Countless articles have been written on the subject of bedding areas. How to hunt them, where to find them, and so on. But what makes a deer bed where it does? Do deer pick one area over another, or do they simply lay down when they get tired?

Actually, a good amount of thought goes into choosing a bedding area. And, there are things you can do to make a specific part of your hunting property more appealing to use as a bedding area. I for one would rather have deer spending their days bedded on my property rather than the neighbor’s property.

For a deer to want to bed in any area, it has to feel safe to the deer. This is best done by creating a sanctuary. A sanctuary should never be stepped foot on unless it is to recover a wounded animal. That means absolutely no scouting (including trail cameras), and shed hunting inside the sanctuary.

Just a small piece of your total acreage will serve good as a sanctuary. As little as 5 acres will work just fine. Once the sanctuary is in place, and everybody that has access to the property knows about it being off-limits, make it a place whitetails want to bed.
Not only does the area have to be a safe place from human intruders, but coyotes too. Coyotes are the only other threat besides humans that a whitetail has in this part of the country. Luckily it is possible to reduce the number of coyotes on your property.

Fortunately I love to trap, and trapping is a very effective method to control coyotes, but trapping is not for everyone. Trapping coyotes is not easy, it takes time to learn, and once you learn to trap coyotes it takes a lot of time. Trappers are always looking for new ground to trap. There are not a lot of trappers anymore, so it will take some networking to find one, but they are out there.

Maybe hunting for coyotes is more your thing. Hunting coyotes can be done for several months out of the year, and even year-round in most states. Also, I never pass up the opportunity to shoot a coyote while deer hunting either. I have been told the shot will end the hunt, but a deer is not going to come in with a coyote in the area. Plus, I have shot a coyote, and 15 minutes later shot a whitetail.

Trapping and hunting coyote improves bedding areas, increases whitetail fawn survival rate, and if the coyote was taken in the winter with a prime pelt, it can be sold for a good profit.

A tree that is hinge-cut will provide good bedding cover, and even food for whitetails. To hinge-cut a tree, cut halfway through a small tree 5 to 6 feet above the ground. The tree will drop to the ground, continue to grow, and offer browse for the deer to feed on.
Do not drop too many trees. More is not always better. Deer will not like so many hinge-cut trees that the can’t see downwind for possible danger. Just drop enough trees that they criss-cross one another.

Sometimes a few trees need to be taken completely out. In the fall, deer prefer to bed in grassy areas rather than rough areas with sticks and stones. To grow grass, it takes sunlight. Cut a few trees to allow the sun to reach the forest floor. This will let grasses grow that provide a nice bad as well as food. To help grasses get a good start consider sowing grass seed in the summer. Cutting trees also lets the sun’s rays get through to where the deer are, something the deer crave in the cold winter months.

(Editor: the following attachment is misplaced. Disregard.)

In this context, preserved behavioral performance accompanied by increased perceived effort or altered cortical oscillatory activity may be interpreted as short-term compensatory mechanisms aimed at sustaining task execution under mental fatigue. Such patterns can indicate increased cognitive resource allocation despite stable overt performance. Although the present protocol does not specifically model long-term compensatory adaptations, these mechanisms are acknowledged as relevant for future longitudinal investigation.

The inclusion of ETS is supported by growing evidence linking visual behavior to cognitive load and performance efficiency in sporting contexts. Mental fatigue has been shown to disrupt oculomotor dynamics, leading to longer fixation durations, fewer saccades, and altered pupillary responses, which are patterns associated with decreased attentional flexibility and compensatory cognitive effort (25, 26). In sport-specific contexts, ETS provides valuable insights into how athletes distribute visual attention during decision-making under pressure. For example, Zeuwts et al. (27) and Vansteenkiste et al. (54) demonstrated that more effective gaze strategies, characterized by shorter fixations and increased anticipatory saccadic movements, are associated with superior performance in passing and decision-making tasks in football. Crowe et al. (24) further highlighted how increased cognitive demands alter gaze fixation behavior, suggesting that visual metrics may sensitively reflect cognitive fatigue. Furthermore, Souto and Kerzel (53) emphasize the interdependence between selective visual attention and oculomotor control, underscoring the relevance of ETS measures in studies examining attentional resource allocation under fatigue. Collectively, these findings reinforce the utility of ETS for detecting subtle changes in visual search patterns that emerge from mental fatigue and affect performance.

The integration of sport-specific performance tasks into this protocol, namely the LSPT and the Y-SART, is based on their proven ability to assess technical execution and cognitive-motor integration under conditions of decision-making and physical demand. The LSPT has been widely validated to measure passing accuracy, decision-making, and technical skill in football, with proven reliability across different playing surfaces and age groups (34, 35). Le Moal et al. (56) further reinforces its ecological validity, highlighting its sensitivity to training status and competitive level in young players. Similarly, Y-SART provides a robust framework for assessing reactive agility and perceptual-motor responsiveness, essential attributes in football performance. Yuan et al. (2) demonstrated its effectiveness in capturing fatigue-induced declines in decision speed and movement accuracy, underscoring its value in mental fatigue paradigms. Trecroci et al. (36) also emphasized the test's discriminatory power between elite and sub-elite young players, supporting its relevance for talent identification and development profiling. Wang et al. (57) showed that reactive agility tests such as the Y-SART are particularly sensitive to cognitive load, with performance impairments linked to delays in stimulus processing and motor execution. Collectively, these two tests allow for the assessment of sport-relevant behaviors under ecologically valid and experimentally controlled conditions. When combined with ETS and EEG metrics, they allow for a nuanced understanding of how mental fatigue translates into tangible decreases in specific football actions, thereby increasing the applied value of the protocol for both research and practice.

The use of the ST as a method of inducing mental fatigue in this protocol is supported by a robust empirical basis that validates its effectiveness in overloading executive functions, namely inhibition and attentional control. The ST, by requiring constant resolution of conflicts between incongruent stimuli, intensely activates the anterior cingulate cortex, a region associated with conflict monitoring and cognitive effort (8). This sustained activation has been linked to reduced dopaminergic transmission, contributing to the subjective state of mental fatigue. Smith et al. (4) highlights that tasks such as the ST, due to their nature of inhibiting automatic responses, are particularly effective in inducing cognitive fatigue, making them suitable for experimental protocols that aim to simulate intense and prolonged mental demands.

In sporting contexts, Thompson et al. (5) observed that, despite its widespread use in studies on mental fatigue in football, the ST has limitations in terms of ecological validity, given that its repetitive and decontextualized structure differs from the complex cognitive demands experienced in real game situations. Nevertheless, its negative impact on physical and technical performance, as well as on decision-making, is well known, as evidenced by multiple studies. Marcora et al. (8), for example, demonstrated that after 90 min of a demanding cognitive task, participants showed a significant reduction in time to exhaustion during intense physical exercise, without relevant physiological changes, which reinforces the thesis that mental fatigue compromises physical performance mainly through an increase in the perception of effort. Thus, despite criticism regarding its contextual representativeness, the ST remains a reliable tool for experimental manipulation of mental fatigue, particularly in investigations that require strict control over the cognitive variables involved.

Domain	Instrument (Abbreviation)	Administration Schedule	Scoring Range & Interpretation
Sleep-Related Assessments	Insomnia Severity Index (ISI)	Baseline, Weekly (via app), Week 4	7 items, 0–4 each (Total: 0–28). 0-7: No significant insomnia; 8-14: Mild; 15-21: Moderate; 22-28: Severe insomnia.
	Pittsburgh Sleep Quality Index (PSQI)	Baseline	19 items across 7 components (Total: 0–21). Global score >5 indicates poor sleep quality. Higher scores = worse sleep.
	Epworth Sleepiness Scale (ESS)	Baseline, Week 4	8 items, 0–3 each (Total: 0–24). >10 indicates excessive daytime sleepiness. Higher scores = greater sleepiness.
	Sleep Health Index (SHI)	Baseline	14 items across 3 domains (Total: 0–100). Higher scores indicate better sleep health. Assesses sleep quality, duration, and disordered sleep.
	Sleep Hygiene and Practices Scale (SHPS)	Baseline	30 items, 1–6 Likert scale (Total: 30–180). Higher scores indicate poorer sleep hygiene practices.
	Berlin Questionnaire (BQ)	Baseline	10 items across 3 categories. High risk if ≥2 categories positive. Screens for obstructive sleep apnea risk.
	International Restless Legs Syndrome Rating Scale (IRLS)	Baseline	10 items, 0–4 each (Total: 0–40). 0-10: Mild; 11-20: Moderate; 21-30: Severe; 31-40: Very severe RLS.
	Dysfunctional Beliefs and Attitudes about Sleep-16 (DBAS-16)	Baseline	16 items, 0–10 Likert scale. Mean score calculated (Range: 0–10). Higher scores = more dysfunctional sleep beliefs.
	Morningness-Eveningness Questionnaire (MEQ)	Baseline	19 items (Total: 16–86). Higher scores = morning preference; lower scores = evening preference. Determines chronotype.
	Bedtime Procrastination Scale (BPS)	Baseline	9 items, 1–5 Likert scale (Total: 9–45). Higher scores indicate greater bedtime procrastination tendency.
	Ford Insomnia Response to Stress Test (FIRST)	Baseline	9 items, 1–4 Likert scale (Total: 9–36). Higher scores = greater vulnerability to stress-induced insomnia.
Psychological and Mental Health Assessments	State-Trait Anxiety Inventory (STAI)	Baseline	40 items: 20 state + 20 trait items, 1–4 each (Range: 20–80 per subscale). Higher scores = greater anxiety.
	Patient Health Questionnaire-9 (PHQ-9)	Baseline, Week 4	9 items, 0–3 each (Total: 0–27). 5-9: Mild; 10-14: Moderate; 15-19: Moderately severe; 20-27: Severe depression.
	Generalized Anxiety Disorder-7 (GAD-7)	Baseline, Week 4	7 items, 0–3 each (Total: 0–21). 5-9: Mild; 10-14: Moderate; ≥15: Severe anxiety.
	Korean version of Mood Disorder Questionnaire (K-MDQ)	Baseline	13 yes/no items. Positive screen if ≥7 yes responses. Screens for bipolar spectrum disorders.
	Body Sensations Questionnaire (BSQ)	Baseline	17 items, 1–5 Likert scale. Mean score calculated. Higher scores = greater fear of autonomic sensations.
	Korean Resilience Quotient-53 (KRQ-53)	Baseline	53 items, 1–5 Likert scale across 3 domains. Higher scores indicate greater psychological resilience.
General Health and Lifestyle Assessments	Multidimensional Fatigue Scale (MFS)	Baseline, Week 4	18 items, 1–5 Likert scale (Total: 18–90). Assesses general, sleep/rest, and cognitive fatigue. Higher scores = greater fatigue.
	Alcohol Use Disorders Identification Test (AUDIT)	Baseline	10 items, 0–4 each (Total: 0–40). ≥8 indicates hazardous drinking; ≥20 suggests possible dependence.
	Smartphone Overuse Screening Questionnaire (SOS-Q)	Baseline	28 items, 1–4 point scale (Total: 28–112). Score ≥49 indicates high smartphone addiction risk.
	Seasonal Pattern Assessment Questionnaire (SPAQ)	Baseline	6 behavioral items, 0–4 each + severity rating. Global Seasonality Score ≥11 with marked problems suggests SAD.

When you are creating a place where whitetails will want to bed, you first have to consider how you will get to and from your stand, and how you will hunt the area.
When you are approaching your stand, you do not want to have your scent blown into the bedding area.

It does not take a big chunk of your property to create a bedding area. If you can create two or three bedding areas the mature bucks will choose the best for themselves, and let the smaller bucks have the others. Instead of letting the smaller bucks bed on the other side of the fence, I want to have a place for them on my property too.

Do not be tempted to check to see if the deer are using the area as you hope for. Be confident, and know that if you made the area more inviting to be used as a bedding area, deer will take full advantage of it.

It does not take a lot of time and money to create a bedding area. A few hours, a small saw, and maybe even some coyote hunting or trapping, and you can create an area deer want to bed.

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Jason Houser
Jason Houser is an avid traditional bowhunter from Central Illinois who killed his first deer when he was nine years old. A full-time freelance writer since 2008, he has written for numerous national hunting magazines. Jason has hunted big game in 12 states with his bow, but his love will always be white-tailed deer and turkeys. He considers himself lucky to have a job he loves and a family who shares his passion for the outdoors. Jason writes full time and is on the pro staff of two archery companies; in his free time, he fishes and traps as much as possible.